In a social media announcement for the revered monk, the BBA expressed deep sorrow over his death: “This was a great loss not only for the Bengal Buddhist Association, but for the world of Buddhism and humanity.” (Dharmankur Sabha Facebook)
Following Ven. Bhikkhu Bodhipala’s passing at AMRI Hospital in Mukundapur, Kolkata, on 27 July, the Supreme Sangha Councils of India and Bangladesh, the Bangladesh Buddhist Federation, the Mahabodhi Society of India, and many other organizations and eminent personalities shared messages of tribute to Ven. Bhikkhu Bodhipala and offered wishes for his attainment of the supreme bliss of nibbana.
“I wish to express our de
On September 13th, Buddhist nun, teacher, and author Pema Chödrön had the opportunity to meet President Barack Obama. There were, as you can see, smiles all around. Below, Glenna Olmsted, Executive Assistant to Pema, tells us about the meeting and how it came to be.
On 7 July His Holiness the Dalai Lama continued with his preparatory prayers for the Kalachakra initiations and was also welcomed in the United States Congress by Speaker John Boehner and congressional leaders from both the Republican and the Democratic parties... His Holiness said that after coming to India as a refugee in 1959, he began democratization process. By 2001 we already achieved elected political leadership, he said...
Born in England in 1949, Steve migrated to Australia with his parents and two brothers in 1963. Four years later he joined the Australian Army in 1967, serving in Viet Nam from 1969 to 1971. It was there he met his wife of 44 years, Tuyet. Steve has four children and six grand children.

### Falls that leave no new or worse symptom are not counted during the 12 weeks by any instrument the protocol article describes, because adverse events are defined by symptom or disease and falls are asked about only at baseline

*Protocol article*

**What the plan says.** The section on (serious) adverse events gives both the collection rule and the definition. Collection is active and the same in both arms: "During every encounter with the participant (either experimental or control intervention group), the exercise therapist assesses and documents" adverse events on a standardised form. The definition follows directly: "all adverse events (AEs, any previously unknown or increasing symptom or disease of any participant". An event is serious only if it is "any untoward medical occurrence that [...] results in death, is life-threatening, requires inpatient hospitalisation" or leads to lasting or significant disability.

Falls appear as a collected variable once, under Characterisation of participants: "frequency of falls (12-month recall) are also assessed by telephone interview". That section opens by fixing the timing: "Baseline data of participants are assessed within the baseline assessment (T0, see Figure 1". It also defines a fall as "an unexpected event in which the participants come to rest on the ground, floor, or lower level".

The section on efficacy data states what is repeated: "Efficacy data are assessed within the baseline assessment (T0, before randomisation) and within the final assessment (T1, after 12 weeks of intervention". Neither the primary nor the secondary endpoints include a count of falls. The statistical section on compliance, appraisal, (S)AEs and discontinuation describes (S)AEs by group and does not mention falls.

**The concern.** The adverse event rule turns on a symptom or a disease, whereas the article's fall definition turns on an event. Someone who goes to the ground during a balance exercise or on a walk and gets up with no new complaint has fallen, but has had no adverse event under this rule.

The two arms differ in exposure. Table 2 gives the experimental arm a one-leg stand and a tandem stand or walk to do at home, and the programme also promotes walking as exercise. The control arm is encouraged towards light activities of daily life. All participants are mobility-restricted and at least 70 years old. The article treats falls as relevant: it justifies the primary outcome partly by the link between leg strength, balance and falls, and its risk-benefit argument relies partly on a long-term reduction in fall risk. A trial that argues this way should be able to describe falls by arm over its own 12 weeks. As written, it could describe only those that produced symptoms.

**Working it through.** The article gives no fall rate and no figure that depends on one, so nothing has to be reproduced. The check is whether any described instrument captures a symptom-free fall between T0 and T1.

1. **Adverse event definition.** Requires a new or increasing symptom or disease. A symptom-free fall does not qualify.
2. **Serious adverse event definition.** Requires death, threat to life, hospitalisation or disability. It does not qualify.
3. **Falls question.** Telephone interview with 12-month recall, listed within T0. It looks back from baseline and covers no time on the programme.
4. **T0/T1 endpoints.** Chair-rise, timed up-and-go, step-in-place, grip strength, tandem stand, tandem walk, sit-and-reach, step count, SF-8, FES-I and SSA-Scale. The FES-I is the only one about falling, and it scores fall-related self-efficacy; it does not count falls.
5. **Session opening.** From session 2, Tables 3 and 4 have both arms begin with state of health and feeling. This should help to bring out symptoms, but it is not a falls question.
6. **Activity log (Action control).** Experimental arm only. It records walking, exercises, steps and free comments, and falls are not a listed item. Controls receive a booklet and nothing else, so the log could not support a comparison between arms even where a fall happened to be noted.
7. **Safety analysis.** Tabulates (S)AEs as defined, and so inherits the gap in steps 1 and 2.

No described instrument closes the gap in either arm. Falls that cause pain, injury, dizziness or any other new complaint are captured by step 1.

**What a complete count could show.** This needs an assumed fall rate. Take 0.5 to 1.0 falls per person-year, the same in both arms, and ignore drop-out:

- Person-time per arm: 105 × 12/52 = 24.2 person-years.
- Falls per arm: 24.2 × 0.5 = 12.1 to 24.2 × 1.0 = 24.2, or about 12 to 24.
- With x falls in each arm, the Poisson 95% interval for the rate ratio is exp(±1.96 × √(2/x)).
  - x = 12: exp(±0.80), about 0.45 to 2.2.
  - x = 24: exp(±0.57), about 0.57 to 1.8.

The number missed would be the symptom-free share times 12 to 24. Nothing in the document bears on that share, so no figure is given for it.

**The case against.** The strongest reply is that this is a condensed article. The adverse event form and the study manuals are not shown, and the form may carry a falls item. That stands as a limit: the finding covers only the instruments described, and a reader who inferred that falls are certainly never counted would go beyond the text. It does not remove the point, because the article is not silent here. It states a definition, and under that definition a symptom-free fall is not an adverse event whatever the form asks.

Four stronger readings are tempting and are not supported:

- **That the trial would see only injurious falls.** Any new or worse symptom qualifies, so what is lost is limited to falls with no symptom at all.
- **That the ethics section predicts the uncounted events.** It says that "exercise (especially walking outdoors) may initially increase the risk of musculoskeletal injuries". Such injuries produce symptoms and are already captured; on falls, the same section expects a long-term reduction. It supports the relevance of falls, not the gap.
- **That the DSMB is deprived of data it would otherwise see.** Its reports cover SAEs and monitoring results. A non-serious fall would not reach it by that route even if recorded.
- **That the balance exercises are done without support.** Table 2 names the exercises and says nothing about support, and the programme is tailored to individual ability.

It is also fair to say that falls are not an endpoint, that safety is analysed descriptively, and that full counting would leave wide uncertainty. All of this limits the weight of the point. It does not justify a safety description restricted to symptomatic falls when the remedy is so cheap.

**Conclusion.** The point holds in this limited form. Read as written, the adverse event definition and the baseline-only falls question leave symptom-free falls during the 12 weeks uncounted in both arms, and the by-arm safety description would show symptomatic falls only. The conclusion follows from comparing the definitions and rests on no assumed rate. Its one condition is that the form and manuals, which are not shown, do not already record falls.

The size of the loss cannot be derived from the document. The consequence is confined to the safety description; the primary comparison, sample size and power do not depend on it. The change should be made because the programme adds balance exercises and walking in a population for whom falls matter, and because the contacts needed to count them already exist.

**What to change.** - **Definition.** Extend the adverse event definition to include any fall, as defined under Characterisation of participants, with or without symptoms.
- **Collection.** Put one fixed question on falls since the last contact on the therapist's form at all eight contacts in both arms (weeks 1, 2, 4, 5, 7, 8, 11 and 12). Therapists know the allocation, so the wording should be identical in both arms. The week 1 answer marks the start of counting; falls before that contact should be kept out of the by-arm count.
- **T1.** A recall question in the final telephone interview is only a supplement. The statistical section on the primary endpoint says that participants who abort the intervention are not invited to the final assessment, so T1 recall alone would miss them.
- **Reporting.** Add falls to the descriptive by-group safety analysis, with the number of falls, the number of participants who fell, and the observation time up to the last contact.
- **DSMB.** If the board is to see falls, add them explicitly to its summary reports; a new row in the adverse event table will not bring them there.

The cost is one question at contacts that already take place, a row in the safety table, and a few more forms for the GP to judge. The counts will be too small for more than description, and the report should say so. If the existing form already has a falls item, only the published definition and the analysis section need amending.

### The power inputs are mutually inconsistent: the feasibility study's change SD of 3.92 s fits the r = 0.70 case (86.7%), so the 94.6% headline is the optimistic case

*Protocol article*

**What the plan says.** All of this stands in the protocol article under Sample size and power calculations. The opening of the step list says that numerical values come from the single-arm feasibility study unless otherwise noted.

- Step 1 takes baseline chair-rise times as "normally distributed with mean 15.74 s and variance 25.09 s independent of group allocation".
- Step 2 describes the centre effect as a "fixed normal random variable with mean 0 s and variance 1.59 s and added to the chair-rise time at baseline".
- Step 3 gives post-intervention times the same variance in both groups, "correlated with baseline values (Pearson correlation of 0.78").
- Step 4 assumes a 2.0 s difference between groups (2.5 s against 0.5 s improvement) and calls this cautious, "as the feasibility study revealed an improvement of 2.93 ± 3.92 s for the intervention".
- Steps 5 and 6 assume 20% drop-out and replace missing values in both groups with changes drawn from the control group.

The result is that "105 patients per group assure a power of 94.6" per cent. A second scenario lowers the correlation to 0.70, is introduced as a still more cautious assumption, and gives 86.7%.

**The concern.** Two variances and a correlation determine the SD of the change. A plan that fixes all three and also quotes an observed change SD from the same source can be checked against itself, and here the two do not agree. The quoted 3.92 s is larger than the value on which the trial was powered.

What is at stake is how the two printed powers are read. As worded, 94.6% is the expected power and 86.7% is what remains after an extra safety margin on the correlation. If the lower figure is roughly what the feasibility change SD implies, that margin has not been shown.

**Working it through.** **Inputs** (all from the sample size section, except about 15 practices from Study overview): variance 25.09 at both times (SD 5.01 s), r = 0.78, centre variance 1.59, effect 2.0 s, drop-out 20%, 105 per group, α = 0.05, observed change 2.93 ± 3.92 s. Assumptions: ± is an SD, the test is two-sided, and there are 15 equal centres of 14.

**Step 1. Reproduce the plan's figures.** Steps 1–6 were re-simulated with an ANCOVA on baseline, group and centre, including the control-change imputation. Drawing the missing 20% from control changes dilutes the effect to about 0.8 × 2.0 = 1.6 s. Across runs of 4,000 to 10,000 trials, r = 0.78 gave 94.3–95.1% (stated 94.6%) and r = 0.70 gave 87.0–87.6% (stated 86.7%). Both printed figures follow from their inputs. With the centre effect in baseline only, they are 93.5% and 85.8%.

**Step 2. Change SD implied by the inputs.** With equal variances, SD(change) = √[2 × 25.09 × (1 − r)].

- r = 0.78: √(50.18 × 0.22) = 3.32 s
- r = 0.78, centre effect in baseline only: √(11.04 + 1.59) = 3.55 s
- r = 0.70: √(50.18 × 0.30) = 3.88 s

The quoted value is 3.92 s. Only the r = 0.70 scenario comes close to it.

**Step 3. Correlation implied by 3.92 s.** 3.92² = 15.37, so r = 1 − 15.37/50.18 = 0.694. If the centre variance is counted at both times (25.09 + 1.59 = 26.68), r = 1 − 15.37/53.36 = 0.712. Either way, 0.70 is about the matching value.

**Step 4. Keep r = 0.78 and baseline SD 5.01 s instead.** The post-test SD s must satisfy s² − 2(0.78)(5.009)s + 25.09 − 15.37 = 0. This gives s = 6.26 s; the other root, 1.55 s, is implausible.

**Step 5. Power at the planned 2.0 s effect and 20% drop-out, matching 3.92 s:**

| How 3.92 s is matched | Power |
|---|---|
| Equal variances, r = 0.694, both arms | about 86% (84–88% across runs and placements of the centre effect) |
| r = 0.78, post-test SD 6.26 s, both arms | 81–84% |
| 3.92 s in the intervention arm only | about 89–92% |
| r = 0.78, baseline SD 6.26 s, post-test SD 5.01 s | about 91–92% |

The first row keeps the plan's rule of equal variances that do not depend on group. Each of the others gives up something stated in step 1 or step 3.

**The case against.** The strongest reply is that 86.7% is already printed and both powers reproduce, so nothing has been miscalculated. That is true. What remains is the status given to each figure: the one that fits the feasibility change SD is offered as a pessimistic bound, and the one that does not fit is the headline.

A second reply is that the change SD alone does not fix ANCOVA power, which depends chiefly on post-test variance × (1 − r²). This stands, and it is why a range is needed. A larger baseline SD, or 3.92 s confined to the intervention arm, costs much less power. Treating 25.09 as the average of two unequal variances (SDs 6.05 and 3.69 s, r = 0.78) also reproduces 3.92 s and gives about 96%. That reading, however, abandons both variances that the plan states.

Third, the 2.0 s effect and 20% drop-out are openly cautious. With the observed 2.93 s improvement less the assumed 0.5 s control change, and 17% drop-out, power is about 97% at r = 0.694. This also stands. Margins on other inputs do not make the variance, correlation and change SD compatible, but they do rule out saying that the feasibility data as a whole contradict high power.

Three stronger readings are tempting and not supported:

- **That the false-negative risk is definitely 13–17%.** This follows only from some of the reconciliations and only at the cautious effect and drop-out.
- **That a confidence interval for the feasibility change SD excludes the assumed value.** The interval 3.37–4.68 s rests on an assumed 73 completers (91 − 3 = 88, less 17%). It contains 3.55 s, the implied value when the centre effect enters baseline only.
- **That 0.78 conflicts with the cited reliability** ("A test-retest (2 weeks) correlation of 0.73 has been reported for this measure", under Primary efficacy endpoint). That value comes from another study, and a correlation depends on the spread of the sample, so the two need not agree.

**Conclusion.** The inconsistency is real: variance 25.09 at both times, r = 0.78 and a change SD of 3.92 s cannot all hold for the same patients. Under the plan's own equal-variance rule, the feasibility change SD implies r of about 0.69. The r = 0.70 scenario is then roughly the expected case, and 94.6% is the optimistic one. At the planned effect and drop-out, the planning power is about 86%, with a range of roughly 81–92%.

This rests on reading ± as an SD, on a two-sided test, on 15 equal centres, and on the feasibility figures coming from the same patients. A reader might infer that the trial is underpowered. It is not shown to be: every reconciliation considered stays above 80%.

He served 26 years in the Army and 8 more years out of the Army, until he retired in 2001 due to ill-health. Steve continued his voluntary work with Vietnam Veterans (Australian & Vietnamese) and with the Vietnamese community in Melbourne.
In 2002, Steve and Tuyet (Buddhist name: Nguyên Thiện Hạnh) made their first visit to Quang Duc Monastery and took refuge in Buddhism (with Snr. Ven. Thich Tam Phuong) in 2003.
There had been many changes to Australia since Malcolm Fraser became its 22nd Prime Ministe. During his leadership of 7 years and 4 months (11/11/1975 to 11/03/1983) with the implementation of multi-cultural promotion policies that enhance human rights, compassion and social justice, 56,000 Vietnamese boat people became Australian residents. The number has increased, leading to a community of 300,000 Vietnameses up to now.
The Buddhist community is extremely upset by the inappropriate and disrespectful use of the image of Buddha, The Buddhist community is extremely upset by the inappropriate and disrespectful use of the image of Buddha, in a display at the National Gallery of Victoria (NGV) entitled the 'Eternity-Buddha in Nirvana, the Dying Gaul, Farnese Hercules, Night, Day, Sartyr and Bacchante, Funerary Genius, Achilles, Persian Soldier Fighting, Dancing Faun, Crouching Aphrodite, Narcisse Couché, Othryades the Spartan Dying, the Fall of Icarus, A River, Milo of Croton'. It can also be seen at: https://www.ngv.vic.gov.au/explore/collection/work/131149/
Although this display has been in place for some months, we have only just been made aware of its' existence. We are not usually outspoken, but this display desecrates the image of Buddha by placing images of these mythical images on him and in doing so, showing no apparent regard or respect for Him.